With respect to mechanisms of adopting self-reported communication behavior, the results were in line with hypotheses 2 and 3: the data demonstrated that HAPA variables predicted the self-reported communication behavior. Whether this is a result of the behavior change context (ie, the app) still needs to be determined. However, the findings are in line with previous evidence that HAPA assumptions match the data and accordingly are able to explain the changes in self-reported communication behavior [8,10].

Our findings of early dropout from the app-based intervention are partially in line with those of other studies, in which younger participants were more likely to drop out from digital interventions [42,64-66]. The relationship between age and dropout could be a result of higher perceived need among older women, that is, older women, through more life experiences and previous pregnancies, may realize a greater need for communication interventions and in turn adhere to the app.

Behavior change variables did not predict dropout from the app-based intervention. This is in contrast to the results of previous studies that have shown that behavior change variables are associated with dropout [63]. Among others, this study shows outcome expectancies as a crucial predictor of retention in digital interventions and likewise concludes that the perception of unmet needs and expectations might be a determinant of dropout [63]. In the context of self-reported communication behavior, expectant mothers’ outcome expectancies focused on safe child delivery instead of self-reported communication behavior and the accommodation of individual preferences as the item wording suggests. An alternative explanation would be that the relationship between behavior change variables and dropout is context-specific, as a previous study implicates [63]. In any case, our study shows the determinants of dropout from an app-based intervention. This is an important insight for patient safety interventions in obstetrics because it can be used by future tools to prevent early dropout and maximize the amount of support that pregnant women receive. However, future research should further investigate the contextual variability of predictors of early dropout in digital intervention studies. This is particularly important because app-based interventions generally show high dropout rates [67-70].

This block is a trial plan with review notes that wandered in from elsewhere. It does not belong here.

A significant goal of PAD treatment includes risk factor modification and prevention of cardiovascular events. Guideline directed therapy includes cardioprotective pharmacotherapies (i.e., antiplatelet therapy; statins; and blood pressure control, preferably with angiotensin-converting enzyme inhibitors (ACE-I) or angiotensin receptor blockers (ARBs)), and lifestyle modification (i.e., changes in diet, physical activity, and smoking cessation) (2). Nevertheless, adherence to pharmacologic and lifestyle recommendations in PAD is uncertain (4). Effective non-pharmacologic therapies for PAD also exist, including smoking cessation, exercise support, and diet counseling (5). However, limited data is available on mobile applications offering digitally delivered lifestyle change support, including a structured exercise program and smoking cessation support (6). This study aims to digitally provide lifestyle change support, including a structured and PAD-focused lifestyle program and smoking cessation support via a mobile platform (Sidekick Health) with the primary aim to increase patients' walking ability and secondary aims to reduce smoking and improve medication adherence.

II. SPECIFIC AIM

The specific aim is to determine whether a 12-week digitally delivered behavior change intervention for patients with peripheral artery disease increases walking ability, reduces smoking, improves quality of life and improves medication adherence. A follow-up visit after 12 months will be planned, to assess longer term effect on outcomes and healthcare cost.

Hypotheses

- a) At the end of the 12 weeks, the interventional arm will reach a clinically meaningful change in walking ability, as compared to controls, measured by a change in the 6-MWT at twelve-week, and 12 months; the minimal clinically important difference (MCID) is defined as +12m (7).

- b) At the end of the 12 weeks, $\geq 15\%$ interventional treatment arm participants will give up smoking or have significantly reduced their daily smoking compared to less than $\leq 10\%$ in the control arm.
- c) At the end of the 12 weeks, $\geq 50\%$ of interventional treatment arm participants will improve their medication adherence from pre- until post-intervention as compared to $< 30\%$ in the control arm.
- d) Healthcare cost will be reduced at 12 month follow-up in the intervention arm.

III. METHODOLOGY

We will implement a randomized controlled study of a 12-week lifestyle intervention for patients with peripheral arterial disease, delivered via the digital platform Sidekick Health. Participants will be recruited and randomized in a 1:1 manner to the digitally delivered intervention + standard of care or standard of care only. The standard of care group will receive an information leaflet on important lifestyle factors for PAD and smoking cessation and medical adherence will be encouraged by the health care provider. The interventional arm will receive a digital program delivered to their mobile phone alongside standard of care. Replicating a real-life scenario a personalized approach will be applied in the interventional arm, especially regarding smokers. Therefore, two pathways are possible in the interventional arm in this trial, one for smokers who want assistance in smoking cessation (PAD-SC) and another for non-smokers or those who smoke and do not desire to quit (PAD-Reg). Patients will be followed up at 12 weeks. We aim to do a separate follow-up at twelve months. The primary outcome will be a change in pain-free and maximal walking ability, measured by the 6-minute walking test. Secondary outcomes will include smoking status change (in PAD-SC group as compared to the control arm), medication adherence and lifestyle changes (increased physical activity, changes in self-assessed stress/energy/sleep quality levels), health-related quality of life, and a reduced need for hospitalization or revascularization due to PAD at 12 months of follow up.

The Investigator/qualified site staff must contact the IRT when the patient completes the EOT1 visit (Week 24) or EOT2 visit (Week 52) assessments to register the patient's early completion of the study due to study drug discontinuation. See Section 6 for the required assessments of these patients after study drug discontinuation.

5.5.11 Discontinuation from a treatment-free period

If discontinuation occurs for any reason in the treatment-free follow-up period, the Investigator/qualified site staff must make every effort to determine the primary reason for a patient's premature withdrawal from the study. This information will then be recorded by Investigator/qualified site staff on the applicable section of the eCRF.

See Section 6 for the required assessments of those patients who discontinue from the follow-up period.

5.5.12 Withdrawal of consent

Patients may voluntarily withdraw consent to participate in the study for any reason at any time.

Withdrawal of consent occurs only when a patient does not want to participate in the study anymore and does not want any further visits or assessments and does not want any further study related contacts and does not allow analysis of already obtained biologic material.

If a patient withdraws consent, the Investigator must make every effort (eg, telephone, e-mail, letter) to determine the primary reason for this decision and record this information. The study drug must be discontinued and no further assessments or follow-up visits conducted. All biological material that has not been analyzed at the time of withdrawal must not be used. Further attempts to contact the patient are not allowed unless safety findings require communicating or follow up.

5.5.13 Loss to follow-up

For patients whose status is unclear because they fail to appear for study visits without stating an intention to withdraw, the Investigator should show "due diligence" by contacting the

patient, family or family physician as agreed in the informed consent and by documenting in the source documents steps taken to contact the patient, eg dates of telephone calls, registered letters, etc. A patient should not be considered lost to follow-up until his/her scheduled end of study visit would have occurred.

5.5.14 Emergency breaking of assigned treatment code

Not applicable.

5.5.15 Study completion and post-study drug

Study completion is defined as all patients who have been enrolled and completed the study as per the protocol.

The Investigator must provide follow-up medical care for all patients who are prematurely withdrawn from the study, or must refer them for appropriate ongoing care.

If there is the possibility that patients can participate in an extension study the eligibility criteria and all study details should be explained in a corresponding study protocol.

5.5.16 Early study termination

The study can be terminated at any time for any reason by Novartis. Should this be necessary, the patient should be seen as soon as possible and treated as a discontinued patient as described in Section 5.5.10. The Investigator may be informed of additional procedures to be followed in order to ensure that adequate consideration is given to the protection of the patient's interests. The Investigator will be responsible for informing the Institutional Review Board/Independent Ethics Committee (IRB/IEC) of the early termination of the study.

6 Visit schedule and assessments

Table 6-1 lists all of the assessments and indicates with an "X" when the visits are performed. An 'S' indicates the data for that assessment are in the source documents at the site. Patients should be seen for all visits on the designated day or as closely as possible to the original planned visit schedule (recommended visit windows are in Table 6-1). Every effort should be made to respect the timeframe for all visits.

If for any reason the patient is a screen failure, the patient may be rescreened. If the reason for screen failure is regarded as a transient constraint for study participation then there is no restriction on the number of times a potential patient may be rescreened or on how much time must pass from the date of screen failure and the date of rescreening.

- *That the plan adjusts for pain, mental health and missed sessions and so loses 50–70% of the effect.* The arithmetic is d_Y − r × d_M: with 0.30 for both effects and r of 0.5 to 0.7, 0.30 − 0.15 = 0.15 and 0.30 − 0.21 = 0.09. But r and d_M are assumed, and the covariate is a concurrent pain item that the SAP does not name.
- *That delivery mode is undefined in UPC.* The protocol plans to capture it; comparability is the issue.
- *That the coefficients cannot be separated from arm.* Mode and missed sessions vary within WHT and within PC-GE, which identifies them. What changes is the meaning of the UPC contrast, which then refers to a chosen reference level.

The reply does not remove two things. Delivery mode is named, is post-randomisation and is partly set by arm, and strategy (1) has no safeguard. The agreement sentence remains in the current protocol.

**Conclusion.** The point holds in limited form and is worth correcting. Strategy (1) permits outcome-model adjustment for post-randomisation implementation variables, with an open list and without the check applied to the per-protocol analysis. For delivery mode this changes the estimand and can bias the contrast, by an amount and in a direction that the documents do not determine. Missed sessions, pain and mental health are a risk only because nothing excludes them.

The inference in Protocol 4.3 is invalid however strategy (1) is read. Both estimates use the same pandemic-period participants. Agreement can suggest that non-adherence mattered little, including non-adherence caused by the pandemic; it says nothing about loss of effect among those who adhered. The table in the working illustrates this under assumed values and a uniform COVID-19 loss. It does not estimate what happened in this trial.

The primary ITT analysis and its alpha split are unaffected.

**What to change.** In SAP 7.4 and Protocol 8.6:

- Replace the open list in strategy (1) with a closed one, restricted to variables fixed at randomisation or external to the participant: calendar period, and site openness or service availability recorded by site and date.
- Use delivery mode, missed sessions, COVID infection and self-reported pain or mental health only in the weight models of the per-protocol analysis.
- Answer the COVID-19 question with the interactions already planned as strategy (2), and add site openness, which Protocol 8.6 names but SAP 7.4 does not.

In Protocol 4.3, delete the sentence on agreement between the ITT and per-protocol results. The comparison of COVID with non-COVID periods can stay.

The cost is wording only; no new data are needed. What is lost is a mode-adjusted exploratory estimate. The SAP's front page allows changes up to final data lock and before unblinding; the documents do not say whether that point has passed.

Previous studies [8,11] have shown that social-cognitive variables are associated with pregnant women’s safe communication behavior in general. Our study demonstrates that some of these associations also drive change in self-reported communication behavior during a digital intervention. This is of importance for theoretical understanding and practitioners; it shows how apps might elicit and affect changes in self-reported communication behavior, highlighting pathways which future interventions can focus on and improve its effectiveness. This might be useful for designing future apps in the specific field of pregnancy and giving birth.

It is striking that not all associations in HAPA emerged as theorized. First, it became apparent that action planning was the single best predictor of change in self-reported communication behavior. Although the predictive capacity of action planning is expected from its association with behavior within the HAPA model, it was not hypothesized that action planning would emerge as the sole predictor of behavior change. The reason could be pregnant women participating in the app were taught to think of how and when they might communicate effectively, that is, making concrete action plans, which worked well in the app, while other variables were not addressed as effectively. In addition, action planning was targeted in the last lesson of the app, which might have resulted in stronger effects due to a shorter time lag and recency effect.

Relating to the process by which pregnant women improve their communication behavior in clinical care, it is likewise striking why only 2 of the indirect effects specified in the HAPA framework emerged. First, there was an indirect effect of self-efficacy on self-reported communication behavior via intention and subsequently via action planning. Second, self-efficacy also directly impacted action planning and thereby indirectly impacted self-reported communication behavior. Notably, the same predictive capacity in explaining self-reported communication behavior in this study replicated findings from a cross-sectional research [8,11]. Indeed, the HAPA model seems to be applicable for predicting several kinds of behavior change in digitally supported interventions like the app used in this study and has shown similar findings overall [71-73].